To meet the scientific and societal challenges of a changing planet, including the identification and valuation of ecosystem services, the University of Florida (UF) Biodiversity Institute promotes interdisciplinary, integrative biodiversity science. The mission of the UF Biodiversity Institute is to conduct high-quality research and develop programs to advance three primary goals:
- Initiate and lead large-scale, collaborative biological surveys to document and monitor biodiversity on a global scale;
- Conduct collaborative and interdisciplinary research on biodiversity, with an emphasis on the use of Big Data;
- Translate biodiversity science to solve major societal problems.
Research on ecosystem services of Florida’s forests, grasslands and springs is quantifying the economic value of these important resources and developing methods for valuation of ecosystem services that can be exported to other regions and resources worldwide.
By working with scientists, economists and social scientists at UF, elsewhere in the U.S. and abroad, we hope to bring greater appreciation for the many benefits that we derive from healthy ecosystems and demonstrate the significant cost – financial and otherwise – of lost biodiversity and deteriorating ecosystems.
The UF Biodiversity Institute was introduced in the August 2017, issue of Adjacent Government. Launched in 2016 to bring together scientists, social scientists and policy experts to address critical societal issues of the 21st century related to biodiversity, the interdisciplinary UF Biodiversity Institute is accelerating synthetic research on biological diversity to serve stakeholders in Florida (a biodiversity hotspot) and globally through efforts to understand and manage biodiversity, develop relevant conservation, educational and outreach programs and shape policy to protect and enhance environmental capital. Newly synthesised knowledge from the UF Biodiversity Institute is available to individuals and organisations seeking validated biodiversity information.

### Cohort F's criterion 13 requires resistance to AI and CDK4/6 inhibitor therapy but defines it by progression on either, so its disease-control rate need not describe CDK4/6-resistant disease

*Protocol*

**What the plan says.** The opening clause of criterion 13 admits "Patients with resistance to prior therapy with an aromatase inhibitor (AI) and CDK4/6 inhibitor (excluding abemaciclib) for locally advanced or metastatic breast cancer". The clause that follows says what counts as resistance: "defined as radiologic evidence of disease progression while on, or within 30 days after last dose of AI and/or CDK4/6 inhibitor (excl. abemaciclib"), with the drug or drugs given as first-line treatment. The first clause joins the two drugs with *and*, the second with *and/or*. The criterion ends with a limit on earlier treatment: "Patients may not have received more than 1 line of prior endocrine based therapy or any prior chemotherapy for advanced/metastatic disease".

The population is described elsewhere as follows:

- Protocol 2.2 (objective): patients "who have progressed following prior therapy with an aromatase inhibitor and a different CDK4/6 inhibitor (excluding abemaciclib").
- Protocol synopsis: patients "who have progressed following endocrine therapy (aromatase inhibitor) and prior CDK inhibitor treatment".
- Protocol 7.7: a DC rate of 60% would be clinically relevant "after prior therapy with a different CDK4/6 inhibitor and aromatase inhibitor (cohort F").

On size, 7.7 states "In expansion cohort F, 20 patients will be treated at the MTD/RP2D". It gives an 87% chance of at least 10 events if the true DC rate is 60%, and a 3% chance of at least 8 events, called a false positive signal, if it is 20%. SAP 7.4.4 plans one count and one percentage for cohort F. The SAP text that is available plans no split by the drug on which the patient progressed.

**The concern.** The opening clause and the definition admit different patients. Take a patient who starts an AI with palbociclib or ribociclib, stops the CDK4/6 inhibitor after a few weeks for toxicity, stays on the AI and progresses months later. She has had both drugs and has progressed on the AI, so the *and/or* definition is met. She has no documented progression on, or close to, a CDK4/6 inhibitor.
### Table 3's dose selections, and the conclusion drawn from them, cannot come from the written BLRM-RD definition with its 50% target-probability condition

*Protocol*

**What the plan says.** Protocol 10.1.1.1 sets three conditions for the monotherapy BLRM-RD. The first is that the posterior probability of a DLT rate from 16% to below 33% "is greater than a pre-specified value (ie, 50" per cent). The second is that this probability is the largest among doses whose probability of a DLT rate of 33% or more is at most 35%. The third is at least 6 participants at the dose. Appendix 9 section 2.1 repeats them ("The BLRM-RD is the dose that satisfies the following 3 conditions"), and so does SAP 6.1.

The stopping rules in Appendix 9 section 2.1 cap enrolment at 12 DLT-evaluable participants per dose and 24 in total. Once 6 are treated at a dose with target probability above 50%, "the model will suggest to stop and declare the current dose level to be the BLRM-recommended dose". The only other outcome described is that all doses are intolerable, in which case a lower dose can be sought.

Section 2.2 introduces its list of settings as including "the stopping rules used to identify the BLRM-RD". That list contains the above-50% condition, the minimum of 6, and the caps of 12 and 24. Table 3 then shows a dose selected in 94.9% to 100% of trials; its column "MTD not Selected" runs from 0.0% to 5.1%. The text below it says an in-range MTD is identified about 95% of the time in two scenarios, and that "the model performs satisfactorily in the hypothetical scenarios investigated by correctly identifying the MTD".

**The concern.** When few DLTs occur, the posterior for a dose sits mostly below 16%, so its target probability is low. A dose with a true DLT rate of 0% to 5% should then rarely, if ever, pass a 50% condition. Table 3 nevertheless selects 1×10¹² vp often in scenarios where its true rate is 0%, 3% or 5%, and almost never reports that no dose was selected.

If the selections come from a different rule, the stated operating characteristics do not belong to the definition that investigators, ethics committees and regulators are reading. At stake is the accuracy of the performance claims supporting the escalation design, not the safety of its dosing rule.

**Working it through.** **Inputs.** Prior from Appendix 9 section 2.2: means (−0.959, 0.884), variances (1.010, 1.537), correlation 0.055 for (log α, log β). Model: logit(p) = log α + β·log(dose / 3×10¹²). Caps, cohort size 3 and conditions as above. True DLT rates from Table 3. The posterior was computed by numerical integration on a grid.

Previous articles in this series have (1) introduced the UF Biodiversity Institute, (2) described how iDigBio, the U.S. national centre for digitisation of natural history collections, promotes digitisation of collections, serves digitised data (including images and other media) for biodiversity research and education, enables the use of digitised data in biodiversity science and engages with biodiversity resources worldwide and (3) outlined a strategy for integrated training in biodiversity and data sciences to meet the needs of a global 21st-century workforce.
Note: Supported by the UF Biodiversity Institute.
Please note: this is a commercial profile
Pamela S. Soltis
University of Florida Biodiversity Institute
Tel: +1 352 273 1964
Editor's Recommended Articles
Must Read >> Soil: How much do we value this critical resource?